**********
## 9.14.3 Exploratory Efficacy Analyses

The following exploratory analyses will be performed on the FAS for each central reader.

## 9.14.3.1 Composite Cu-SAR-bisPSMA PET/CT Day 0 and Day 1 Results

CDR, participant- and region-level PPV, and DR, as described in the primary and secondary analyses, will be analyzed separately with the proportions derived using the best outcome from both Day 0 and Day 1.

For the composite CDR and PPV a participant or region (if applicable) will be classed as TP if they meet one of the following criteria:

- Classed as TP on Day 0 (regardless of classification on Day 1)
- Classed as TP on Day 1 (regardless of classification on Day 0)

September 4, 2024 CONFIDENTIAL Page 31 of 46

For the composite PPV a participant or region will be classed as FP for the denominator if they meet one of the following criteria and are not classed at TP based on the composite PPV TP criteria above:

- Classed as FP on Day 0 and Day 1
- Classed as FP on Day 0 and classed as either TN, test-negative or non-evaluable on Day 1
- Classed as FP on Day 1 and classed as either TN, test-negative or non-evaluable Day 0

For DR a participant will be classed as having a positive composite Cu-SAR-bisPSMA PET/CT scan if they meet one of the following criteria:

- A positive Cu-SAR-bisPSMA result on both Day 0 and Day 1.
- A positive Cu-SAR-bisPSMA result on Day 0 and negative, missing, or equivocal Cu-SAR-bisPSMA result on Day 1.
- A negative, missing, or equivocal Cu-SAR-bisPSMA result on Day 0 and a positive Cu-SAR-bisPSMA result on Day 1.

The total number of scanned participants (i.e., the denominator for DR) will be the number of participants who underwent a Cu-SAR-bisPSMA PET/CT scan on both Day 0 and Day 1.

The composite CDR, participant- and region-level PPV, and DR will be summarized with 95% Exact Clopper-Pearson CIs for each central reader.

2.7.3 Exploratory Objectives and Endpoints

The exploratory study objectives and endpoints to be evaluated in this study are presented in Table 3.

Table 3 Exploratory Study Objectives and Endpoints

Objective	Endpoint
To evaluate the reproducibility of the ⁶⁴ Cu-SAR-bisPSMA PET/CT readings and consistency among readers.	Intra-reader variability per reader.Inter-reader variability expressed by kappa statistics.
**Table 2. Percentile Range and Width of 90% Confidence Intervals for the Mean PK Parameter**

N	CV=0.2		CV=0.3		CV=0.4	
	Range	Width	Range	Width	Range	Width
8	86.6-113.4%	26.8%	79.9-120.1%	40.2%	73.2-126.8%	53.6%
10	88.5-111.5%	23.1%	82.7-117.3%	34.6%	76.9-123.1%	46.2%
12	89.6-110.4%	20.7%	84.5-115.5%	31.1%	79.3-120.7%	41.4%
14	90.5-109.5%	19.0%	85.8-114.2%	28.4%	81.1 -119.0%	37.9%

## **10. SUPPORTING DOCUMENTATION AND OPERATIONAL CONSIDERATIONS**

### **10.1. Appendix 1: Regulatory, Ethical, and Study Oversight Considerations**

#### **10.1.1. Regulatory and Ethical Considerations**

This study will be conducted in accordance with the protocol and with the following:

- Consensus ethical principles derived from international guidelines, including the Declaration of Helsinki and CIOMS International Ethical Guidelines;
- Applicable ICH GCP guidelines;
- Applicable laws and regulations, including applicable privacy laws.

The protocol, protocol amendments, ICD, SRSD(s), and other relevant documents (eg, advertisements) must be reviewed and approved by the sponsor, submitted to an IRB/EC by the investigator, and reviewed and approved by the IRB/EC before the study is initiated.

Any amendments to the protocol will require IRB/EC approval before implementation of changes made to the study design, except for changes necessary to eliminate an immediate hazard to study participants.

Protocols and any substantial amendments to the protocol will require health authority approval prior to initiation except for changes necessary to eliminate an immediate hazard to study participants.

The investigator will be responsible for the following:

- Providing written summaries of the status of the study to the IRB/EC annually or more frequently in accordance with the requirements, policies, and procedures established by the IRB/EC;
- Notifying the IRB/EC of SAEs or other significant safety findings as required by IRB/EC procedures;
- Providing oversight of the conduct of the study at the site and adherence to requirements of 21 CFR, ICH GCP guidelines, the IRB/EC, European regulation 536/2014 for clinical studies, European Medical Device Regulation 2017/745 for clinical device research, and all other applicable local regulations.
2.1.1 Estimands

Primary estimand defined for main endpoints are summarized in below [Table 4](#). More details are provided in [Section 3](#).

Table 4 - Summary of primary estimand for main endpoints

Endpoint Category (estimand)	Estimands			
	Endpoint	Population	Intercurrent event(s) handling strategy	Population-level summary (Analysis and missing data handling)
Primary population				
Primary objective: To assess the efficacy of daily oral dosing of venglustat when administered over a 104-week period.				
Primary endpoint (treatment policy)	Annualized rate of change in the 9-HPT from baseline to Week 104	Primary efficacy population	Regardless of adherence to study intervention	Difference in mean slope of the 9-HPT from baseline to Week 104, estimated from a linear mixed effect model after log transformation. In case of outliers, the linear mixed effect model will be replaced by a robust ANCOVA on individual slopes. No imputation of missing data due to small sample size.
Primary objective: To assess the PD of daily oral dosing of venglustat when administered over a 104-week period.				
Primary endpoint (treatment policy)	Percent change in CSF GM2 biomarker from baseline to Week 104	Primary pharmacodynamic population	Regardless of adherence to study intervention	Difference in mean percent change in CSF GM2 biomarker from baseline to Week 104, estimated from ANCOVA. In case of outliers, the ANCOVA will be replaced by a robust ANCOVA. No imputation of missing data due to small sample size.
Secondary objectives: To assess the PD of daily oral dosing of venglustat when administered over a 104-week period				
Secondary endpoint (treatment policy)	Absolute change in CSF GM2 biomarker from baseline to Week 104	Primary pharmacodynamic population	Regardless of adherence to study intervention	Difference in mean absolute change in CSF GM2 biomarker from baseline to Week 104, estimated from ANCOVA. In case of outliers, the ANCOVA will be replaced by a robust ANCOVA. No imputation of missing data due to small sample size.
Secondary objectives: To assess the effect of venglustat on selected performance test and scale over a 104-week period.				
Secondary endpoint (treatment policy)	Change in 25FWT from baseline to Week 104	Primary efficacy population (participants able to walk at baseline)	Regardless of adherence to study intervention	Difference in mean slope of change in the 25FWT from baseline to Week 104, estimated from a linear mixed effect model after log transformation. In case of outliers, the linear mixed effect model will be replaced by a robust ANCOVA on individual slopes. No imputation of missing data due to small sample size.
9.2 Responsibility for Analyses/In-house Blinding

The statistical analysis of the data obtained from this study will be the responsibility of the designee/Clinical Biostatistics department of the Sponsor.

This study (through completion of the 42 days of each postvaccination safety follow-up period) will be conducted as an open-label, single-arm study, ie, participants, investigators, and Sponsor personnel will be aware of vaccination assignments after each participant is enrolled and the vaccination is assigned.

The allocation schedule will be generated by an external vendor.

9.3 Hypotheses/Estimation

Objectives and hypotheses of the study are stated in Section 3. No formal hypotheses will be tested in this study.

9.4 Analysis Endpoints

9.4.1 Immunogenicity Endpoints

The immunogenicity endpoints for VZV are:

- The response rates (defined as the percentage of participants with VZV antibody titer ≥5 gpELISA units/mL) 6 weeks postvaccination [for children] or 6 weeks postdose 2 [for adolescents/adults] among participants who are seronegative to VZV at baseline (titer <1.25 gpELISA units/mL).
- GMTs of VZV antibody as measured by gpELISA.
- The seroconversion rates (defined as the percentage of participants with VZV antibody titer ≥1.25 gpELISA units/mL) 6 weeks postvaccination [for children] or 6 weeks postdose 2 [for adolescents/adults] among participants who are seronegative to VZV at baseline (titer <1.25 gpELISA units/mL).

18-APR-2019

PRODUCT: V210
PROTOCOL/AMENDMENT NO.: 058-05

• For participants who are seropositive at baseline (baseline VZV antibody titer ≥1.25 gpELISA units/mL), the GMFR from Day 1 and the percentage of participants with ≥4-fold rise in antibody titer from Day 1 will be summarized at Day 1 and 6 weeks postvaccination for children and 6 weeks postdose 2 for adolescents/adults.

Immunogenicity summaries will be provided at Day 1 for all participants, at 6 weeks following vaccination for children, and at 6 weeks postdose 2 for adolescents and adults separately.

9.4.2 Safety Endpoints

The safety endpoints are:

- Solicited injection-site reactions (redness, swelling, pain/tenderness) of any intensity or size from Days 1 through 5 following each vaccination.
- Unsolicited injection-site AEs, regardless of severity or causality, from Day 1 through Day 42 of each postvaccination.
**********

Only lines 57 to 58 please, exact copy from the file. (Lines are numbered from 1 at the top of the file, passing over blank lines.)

Secondary objectives: To assess the effect of venglustat on selected performance test and scale over a 104-week period.				
Secondary endpoint (treatment policy)	Change in 25FWT from baseline to Week 104	Primary efficacy population (participants able to walk at baseline)	Regardless of adherence to study intervention	Difference in mean slope of change in the 25FWT from baseline to Week 104, estimated from a linear mixed effect model after log transformation. In case of outliers, the linear mixed effect model will be replaced by a robust ANCOVA on individual slopes. No imputation of missing data due to small sample size.